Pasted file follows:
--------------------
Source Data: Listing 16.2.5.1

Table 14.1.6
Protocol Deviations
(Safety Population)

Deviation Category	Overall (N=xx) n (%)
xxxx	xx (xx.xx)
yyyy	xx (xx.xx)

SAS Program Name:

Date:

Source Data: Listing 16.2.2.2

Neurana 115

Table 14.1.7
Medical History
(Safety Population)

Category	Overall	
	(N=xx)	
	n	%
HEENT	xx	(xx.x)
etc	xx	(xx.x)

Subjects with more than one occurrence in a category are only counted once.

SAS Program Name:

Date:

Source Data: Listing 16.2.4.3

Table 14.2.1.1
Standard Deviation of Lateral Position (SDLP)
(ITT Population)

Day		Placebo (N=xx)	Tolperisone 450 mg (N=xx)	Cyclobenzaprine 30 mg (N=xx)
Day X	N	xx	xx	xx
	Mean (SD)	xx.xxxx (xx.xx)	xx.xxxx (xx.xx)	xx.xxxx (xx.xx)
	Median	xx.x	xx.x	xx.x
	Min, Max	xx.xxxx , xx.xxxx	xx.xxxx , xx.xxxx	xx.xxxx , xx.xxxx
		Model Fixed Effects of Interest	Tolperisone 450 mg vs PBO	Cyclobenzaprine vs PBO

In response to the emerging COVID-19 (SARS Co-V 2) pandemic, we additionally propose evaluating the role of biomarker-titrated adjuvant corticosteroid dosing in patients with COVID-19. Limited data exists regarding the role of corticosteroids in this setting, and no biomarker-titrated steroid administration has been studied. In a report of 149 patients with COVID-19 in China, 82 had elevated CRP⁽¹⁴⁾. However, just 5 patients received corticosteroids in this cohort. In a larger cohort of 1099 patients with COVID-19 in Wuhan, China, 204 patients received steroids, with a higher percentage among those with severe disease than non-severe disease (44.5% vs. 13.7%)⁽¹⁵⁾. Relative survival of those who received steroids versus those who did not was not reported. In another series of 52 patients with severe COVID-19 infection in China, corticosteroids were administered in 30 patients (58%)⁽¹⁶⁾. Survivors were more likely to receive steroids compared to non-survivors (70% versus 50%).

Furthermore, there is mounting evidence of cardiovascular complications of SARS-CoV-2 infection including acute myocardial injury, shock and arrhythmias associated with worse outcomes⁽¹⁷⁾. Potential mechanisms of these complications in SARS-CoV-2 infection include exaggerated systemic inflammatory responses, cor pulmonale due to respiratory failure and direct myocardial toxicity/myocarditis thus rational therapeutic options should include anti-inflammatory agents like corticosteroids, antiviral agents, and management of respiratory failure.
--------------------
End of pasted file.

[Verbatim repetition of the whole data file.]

Source Data: Listing 16.2.5.1

Table 14.1.6
Protocol Deviations
(Safety Population)

Deviation Category	Overall (N=xx) n (%)
xxxx	xx (xx.xx)
yyyy	xx (xx.xx)

SAS Program Name:

Date:

Source Data: Listing 16.2.2.2

Neurana 115

Table 14.1.7
Medical History
(Safety Population)

Category	Overall	
	(N=xx)	
	n	%
HEENT	xx	(xx.x)
etc	xx	(xx.x)

Subjects with more than one occurrence in a category are only counted once.

SAS Program Name:

Date:

Source Data: Listing 16.2.4.3

Table 14.2.1.1
Standard Deviation of Lateral Position (SDLP)
(ITT Population)

Day		Placebo (N=xx)	Tolperisone 450 mg (N=xx)	Cyclobenzaprine 30 mg (N=xx)
Day X	N	xx	xx	xx
	Mean (SD)	xx.xxxx (xx.xx)	xx.xxxx (xx.xx)	xx.xxxx (xx.xx)
	Median	xx.x	xx.x	xx.x
	Min, Max	xx.xxxx , xx.xxxx	xx.xxxx , xx.xxxx	xx.xxxx , xx.xxxx
		Model Fixed Effects of Interest	Tolperisone 450 mg vs PBO	Cyclobenzaprine vs PBO

In response to the emerging COVID-19 (SARS Co-V 2) pandemic, we additionally propose evaluating the role of biomarker-titrated adjuvant corticosteroid dosing in patients with COVID-19. Limited data exists regarding the role of corticosteroids in this setting, and no biomarker-titrated steroid administration has been studied. In a report of 149 patients with COVID-19 in China, 82 had elevated CRP⁽¹⁴⁾. However, just 5 patients received corticosteroids in this cohort. In a larger cohort of 1099 patients with COVID-19 in Wuhan, China, 204 patients received steroids, with a higher percentage among those with severe disease than non-severe disease (44.5% vs. 13.7%)⁽¹⁵⁾. Relative survival of those who received steroids versus those who did not was not reported. In another series of 52 patients with severe COVID-19 infection in China, corticosteroids were administered in 30 patients (58%)⁽¹⁶⁾. Survivors were more likely to receive steroids compared to non-survivors (70% versus 50%).

Furthermore, there is mounting evidence of cardiovascular complications of SARS-CoV-2 infection including acute myocardial injury, shock and arrhythmias associated with worse outcomes⁽¹⁷⁾. Potential mechanisms of these complications in SARS-CoV-2 infection include exaggerated systemic inflammatory responses, cor pulmonale due to respiratory failure and direct myocardial toxicity/myocarditis thus rational therapeutic options should include anti-inflammatory agents like corticosteroids, antiviral agents, and management of respiratory failure.